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HTC One M8 reimagined as a Windows Phone battleship

Date

Pete Pachal

The HTC One M8 for Windows brings Windows Phone 8.1 to the company's popular flagship smartphone.

The HTC One M8 for Windows brings Windows Phone 8.1 to the company's popular flagship smartphone. Photo: Niki Walker/Mashable

This post was originally published on Mashable.

The HTC One M8 is one of the most well-received Android phones of the year, so when Microsoft approached the company about making a new Windows Phone, it requested the M8 specifically.

"The M8, as our flagship, has been doing fantastic," says Jeff Gordon, HTC's online communications manager. "Microsoft came to us a while back and, loving what we did with the HTC One M8 for Android so much, they wanted to do something similar, but running Windows Phone software."

The only change to the look of the phone: A Windows Logo on the back.

The only change to the look of the phone: A Windows Logo on the back. Photo: Niki Walker/Mashable

The HTC One M8 for Windows has the exact same hardware as the Android M8 — with the familiar 5-inch full HD screen, Snapdragon 801 chip and robust "BoomSound" speakers — with just the Windows Phone logo beneath the "HTC" on the back betraying the operating system onboard.

The phone runs the latest Windows Phone software (version 8.1.1), which includes Microsoft's virtual assistant, Cortana. HTC also worked closely with Microsoft to ensure the One's signature features, such as the built-in TV remote control, carry over to the Windows Phone version with few changes:

  • BlinkFeed — the Android home screen that's loaded with "snackable" information from social feeds and news sites — is accessed via an app on the Windows version, rather than by swiping to the left. The color-coding that HTC introduced with the M8 (green for articles, orange for media, etc.) also gives way to the color theme the Windows Phone user has selected.

  • The Duo camera is one of the best features of the HTC One M8, and many of its tricks are preserved in the M8 for Windows. You can refocus photos after the fact, add stylised textures to the background and even create the same crude 3D effect you can on the Android version. One thing missing from the camera experience, though, is the Zoe camera that helps in the automatic creation of highlight videos (also absent).

BlinkFeed — the Android home screen that's loaded with "snackable" information from social feeds and news sites — is accessed via an app on the Windows version, rather than by swiping to the left. The color-coding that HTC introduced with the M8 (green for articles, orange for media, etc.) also gives way to the color theme the Windows Phone user has selected.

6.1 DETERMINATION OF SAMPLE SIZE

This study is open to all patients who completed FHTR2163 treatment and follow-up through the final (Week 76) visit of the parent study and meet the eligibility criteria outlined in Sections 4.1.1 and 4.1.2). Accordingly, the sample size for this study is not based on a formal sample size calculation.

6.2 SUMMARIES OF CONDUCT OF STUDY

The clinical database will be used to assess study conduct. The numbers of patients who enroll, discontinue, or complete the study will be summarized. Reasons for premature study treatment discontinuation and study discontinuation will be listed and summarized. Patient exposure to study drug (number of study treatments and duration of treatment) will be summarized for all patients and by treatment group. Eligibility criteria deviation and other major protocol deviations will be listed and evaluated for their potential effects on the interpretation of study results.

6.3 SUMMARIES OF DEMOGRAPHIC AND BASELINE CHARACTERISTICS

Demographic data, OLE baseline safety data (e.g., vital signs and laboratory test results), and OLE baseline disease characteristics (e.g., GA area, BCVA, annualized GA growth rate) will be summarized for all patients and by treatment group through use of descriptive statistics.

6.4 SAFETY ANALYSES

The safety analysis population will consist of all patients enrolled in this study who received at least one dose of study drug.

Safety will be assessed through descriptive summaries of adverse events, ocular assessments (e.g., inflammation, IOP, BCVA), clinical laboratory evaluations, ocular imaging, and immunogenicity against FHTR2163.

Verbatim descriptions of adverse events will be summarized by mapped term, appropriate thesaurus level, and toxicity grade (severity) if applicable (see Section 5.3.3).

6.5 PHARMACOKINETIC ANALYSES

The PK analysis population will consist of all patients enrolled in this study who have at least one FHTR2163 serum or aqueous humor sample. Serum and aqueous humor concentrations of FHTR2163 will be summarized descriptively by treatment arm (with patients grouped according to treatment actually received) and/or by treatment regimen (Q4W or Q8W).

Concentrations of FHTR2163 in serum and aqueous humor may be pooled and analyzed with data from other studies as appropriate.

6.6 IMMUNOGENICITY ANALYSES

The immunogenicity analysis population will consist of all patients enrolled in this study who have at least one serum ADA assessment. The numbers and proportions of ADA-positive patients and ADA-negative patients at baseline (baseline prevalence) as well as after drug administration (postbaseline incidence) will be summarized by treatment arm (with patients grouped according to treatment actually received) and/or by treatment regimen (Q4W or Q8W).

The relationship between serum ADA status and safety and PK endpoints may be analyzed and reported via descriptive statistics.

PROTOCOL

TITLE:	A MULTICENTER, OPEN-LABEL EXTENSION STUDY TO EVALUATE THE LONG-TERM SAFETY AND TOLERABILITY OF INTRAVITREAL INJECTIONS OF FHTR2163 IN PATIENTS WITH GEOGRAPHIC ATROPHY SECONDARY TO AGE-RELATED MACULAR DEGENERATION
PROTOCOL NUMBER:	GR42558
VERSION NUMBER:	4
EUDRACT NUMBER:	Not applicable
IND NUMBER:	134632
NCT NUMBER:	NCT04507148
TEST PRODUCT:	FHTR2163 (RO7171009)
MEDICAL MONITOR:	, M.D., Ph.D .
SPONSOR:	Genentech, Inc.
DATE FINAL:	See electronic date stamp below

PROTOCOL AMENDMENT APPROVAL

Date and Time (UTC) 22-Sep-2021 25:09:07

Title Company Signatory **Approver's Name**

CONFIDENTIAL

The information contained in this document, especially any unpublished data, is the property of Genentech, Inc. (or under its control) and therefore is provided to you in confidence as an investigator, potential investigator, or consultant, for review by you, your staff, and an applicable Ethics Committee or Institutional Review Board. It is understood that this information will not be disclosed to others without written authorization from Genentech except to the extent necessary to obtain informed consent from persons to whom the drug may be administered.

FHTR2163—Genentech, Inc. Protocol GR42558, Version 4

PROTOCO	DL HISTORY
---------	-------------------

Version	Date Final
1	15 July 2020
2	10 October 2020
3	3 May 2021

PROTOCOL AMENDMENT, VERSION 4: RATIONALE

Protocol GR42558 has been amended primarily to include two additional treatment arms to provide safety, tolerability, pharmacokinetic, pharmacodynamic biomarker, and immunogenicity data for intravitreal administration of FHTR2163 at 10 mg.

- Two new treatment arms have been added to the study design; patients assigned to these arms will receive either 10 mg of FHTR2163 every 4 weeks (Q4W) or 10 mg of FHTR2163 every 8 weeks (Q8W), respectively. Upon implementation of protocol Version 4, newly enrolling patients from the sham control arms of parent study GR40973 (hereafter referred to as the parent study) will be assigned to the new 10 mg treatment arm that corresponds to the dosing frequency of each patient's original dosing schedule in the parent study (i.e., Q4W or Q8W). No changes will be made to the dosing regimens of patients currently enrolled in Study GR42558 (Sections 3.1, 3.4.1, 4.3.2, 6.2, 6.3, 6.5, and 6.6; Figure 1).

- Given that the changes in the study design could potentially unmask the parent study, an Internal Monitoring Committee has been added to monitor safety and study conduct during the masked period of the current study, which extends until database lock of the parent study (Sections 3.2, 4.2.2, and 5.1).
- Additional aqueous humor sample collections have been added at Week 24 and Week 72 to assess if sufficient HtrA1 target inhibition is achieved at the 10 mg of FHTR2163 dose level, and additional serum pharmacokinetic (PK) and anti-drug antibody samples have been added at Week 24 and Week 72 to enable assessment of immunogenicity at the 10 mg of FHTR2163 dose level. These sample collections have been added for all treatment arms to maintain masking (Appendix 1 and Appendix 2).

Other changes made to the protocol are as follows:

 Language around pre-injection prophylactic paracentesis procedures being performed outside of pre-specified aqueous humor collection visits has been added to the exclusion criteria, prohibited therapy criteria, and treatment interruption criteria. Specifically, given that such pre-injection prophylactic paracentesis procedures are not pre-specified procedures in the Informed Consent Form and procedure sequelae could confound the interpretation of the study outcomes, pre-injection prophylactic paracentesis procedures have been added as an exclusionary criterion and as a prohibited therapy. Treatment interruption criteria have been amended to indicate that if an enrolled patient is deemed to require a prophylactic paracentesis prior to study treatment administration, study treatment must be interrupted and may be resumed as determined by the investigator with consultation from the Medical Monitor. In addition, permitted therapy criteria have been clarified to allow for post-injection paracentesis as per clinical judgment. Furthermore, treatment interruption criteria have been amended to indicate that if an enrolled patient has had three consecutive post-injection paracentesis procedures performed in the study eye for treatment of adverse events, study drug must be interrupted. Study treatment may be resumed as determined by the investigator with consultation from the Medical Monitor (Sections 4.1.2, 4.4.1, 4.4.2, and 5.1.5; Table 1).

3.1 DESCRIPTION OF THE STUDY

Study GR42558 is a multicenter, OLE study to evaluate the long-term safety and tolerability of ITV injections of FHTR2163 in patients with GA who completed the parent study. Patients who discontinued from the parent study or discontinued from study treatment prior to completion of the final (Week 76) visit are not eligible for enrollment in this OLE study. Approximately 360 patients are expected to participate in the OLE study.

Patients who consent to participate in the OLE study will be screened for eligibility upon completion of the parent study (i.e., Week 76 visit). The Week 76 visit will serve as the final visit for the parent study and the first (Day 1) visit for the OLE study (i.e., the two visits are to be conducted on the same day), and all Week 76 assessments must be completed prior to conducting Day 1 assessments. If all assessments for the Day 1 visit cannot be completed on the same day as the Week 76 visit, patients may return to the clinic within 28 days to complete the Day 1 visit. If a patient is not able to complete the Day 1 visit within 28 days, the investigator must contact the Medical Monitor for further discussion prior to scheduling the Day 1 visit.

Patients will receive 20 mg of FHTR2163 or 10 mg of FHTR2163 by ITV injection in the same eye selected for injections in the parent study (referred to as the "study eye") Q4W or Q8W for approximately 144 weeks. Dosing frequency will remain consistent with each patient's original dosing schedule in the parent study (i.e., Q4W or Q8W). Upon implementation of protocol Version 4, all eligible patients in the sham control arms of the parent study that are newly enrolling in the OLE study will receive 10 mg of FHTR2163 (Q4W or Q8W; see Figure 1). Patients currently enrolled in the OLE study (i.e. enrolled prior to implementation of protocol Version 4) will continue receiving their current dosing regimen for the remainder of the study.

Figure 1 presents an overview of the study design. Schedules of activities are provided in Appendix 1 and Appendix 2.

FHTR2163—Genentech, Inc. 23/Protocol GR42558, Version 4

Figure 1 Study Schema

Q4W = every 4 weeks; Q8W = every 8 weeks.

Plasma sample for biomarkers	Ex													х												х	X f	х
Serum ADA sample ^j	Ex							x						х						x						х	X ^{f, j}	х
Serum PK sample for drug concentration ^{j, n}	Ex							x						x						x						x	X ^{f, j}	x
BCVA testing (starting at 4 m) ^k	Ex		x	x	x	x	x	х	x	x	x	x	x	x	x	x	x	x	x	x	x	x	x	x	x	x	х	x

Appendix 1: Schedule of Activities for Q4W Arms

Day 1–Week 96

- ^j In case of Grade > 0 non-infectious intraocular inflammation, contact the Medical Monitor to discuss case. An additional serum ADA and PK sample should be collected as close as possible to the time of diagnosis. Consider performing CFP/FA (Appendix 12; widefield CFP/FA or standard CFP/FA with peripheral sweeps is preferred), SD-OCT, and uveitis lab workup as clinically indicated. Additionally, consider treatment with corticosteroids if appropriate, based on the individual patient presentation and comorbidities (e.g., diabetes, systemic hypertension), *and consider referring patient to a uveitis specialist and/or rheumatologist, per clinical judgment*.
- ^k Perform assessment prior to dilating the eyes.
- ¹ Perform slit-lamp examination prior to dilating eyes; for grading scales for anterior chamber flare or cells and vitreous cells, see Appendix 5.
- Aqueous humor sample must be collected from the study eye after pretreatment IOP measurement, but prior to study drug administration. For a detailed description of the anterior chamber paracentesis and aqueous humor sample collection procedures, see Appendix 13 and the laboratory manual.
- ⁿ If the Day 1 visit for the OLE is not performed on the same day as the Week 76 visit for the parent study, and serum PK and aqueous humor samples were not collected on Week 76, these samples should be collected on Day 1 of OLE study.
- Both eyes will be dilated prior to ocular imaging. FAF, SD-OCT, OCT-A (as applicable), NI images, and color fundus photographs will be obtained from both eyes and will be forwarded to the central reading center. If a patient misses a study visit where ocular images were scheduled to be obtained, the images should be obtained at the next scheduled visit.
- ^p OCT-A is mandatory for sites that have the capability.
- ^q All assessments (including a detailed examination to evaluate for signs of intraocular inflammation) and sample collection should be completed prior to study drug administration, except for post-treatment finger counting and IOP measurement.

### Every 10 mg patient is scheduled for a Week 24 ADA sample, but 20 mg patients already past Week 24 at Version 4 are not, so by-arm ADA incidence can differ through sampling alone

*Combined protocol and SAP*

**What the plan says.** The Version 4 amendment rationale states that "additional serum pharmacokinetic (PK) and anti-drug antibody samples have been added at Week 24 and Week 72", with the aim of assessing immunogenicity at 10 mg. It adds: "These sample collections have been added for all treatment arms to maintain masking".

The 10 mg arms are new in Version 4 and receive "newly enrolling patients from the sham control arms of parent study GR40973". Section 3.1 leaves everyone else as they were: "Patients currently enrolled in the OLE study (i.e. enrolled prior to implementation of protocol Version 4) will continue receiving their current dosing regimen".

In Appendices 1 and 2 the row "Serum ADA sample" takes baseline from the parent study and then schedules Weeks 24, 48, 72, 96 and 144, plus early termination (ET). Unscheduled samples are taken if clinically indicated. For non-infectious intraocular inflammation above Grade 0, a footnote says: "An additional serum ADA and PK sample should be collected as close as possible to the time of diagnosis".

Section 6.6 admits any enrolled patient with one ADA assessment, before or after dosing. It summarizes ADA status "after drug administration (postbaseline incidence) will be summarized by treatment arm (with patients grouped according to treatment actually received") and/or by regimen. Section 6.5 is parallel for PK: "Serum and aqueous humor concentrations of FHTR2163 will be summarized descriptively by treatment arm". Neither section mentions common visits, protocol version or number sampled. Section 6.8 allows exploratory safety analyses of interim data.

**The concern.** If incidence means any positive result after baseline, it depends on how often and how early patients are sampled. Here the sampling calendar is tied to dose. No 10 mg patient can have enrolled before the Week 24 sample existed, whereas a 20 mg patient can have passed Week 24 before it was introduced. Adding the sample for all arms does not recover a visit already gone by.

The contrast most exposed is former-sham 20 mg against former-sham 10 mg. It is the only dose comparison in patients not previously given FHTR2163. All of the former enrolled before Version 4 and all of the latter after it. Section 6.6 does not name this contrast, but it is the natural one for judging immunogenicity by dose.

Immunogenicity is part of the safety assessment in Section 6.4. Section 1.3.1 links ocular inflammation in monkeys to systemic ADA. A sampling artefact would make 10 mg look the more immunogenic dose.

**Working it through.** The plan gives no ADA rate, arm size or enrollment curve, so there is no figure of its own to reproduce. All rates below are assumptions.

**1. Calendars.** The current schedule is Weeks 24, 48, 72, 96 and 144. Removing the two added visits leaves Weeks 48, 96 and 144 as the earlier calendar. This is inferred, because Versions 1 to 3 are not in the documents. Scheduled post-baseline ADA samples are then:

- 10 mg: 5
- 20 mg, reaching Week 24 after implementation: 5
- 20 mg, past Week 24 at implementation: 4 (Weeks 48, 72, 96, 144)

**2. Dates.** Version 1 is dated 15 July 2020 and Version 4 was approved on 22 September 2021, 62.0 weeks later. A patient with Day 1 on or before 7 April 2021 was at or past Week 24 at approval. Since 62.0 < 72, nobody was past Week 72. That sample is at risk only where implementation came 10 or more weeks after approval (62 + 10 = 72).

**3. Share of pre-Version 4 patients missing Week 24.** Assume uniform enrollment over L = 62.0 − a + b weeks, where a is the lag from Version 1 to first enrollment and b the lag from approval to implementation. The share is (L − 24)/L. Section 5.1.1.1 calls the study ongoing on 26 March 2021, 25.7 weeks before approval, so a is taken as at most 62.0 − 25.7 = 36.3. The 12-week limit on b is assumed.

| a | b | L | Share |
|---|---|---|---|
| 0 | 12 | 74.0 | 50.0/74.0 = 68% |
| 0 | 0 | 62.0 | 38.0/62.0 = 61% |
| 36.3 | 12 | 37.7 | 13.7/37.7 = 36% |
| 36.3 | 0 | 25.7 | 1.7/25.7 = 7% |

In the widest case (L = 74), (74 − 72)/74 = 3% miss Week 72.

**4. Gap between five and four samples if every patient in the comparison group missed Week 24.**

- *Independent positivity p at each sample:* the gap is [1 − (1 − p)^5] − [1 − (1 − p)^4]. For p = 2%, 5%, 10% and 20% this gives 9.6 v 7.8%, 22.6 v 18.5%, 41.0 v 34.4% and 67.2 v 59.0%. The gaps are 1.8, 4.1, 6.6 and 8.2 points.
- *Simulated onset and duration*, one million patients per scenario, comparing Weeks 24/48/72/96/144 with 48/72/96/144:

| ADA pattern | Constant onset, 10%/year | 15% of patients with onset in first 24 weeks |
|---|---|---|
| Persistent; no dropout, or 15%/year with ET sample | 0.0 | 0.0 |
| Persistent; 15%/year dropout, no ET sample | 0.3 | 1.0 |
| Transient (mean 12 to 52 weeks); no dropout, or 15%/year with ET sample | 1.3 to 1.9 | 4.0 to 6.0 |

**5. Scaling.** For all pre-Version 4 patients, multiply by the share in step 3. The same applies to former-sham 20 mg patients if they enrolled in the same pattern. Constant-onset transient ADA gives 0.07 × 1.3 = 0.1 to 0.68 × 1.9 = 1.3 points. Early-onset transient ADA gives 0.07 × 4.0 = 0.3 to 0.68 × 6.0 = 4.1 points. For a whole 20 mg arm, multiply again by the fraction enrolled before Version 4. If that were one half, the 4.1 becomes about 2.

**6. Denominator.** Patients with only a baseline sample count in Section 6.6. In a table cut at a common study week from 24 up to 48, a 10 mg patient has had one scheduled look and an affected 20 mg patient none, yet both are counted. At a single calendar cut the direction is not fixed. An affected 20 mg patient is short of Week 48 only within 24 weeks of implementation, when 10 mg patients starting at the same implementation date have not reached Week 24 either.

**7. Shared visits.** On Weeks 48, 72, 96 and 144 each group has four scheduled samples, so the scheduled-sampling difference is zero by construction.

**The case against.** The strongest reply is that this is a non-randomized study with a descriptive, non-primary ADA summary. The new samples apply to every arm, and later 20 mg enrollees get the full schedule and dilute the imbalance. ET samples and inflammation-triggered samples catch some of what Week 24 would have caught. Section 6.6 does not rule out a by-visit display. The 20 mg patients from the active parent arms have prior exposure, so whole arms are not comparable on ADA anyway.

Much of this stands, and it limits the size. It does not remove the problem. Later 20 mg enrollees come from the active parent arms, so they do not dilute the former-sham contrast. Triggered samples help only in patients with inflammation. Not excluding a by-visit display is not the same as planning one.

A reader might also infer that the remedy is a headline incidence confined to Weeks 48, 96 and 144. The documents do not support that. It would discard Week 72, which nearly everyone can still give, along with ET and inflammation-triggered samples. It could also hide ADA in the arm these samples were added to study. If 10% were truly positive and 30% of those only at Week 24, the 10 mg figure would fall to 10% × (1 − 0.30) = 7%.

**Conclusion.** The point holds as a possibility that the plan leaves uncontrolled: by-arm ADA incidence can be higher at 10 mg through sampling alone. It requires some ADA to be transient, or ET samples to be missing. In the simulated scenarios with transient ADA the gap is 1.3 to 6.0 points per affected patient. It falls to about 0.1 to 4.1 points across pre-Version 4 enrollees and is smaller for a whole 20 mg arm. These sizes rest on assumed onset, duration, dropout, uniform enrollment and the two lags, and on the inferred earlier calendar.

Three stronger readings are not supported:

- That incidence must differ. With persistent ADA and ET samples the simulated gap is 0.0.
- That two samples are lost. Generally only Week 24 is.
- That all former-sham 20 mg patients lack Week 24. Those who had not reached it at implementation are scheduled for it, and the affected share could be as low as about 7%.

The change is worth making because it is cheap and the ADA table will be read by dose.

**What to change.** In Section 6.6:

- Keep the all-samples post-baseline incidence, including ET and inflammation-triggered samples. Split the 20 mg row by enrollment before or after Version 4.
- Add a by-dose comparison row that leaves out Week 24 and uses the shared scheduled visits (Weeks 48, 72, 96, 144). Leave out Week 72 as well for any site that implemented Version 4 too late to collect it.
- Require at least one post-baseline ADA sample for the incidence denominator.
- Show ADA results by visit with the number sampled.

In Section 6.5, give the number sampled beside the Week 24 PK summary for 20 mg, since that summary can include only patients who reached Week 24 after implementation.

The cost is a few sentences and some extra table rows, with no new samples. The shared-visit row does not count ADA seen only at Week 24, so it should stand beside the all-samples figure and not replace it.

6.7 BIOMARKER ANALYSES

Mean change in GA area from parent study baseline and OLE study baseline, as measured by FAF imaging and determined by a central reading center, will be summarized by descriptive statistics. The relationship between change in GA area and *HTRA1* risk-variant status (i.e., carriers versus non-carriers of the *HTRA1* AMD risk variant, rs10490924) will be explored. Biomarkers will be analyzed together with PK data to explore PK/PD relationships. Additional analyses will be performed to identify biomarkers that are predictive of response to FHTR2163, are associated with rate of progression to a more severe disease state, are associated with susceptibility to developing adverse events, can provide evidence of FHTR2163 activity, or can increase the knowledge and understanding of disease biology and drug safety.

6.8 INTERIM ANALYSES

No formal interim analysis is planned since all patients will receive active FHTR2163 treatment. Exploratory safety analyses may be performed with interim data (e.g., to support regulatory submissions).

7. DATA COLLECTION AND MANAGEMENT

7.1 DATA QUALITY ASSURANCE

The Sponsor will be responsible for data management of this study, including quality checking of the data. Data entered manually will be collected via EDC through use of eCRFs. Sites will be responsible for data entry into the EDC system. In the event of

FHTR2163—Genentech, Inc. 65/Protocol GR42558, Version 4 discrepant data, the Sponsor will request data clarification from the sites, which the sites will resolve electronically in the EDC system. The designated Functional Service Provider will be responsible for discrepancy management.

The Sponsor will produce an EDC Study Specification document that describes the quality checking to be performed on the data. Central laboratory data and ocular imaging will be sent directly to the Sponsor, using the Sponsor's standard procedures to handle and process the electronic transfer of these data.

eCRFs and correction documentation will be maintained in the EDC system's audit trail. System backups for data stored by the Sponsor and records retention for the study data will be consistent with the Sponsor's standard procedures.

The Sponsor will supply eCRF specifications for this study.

The Duo camera is one of the best features of the HTC One M8, and many of its tricks are preserved in the M8 for Windows. You can refocus photos after the fact, add stylised textures to the background and even create the same crude 3D effect you can on the Android version. One thing missing from the camera experience, though, is the Zoe camera that helps in the automatic creation of highlight videos (also absent).

And, yes, the phone's infrared port (which is built into the power button) also doubles as a remote control, something Windows Phone doesn't inherently support.

Microsoft had to give HTC some special sauce so it could get the IR port working on the Windows model. In both cases, the port works with an HTC-made remote app that presents content visually, with graphical title cards.

I had a little hands-on time with the HTC One M8 for Windows, and it succeeds, for the most part, in replicating the great experience of the Android version. The camera experience — probably the feature that matters most — is just as good, although the lack of Zoe and the automatic highlight videos is a strike against it. However, it makes up for the absence with the ability to integrate other camera apps through Windows Phone's "lenses."

"We're really kind of following Microsoft's lead on Windows Phone as opposed to HTC Sense, where we control the entire experience," says Gordon.

The phone marks the first Windows Phone that HTC has created in two years. Back in 2012, HTC debuted the HTC Windows Phone 8X and 8S — phones the company designed from the ground up to work with Windows Phone 8 (a variant of the 8X, the 8XT, appeared about a year ago).

In the US the M8 for Windows is available now for $US99 with a two-year contract. No details have emerged as yet on Australian availability.

Will the success of the HTC One M8 rub off on Windows Phone, a platform in desperate need of a boost? Microsoft certainly hopes so, since its own Nokia brand can only do so much on heavy lifting its own. But for the strategy to really work, the Samsungs and Huaweis of the world will have to get on board, too. At next month's IFA trade show in Berlin, we should get a clue about whether or not that's happening.

Mashable is the largest independent news source covering digital culture, social media and technology.

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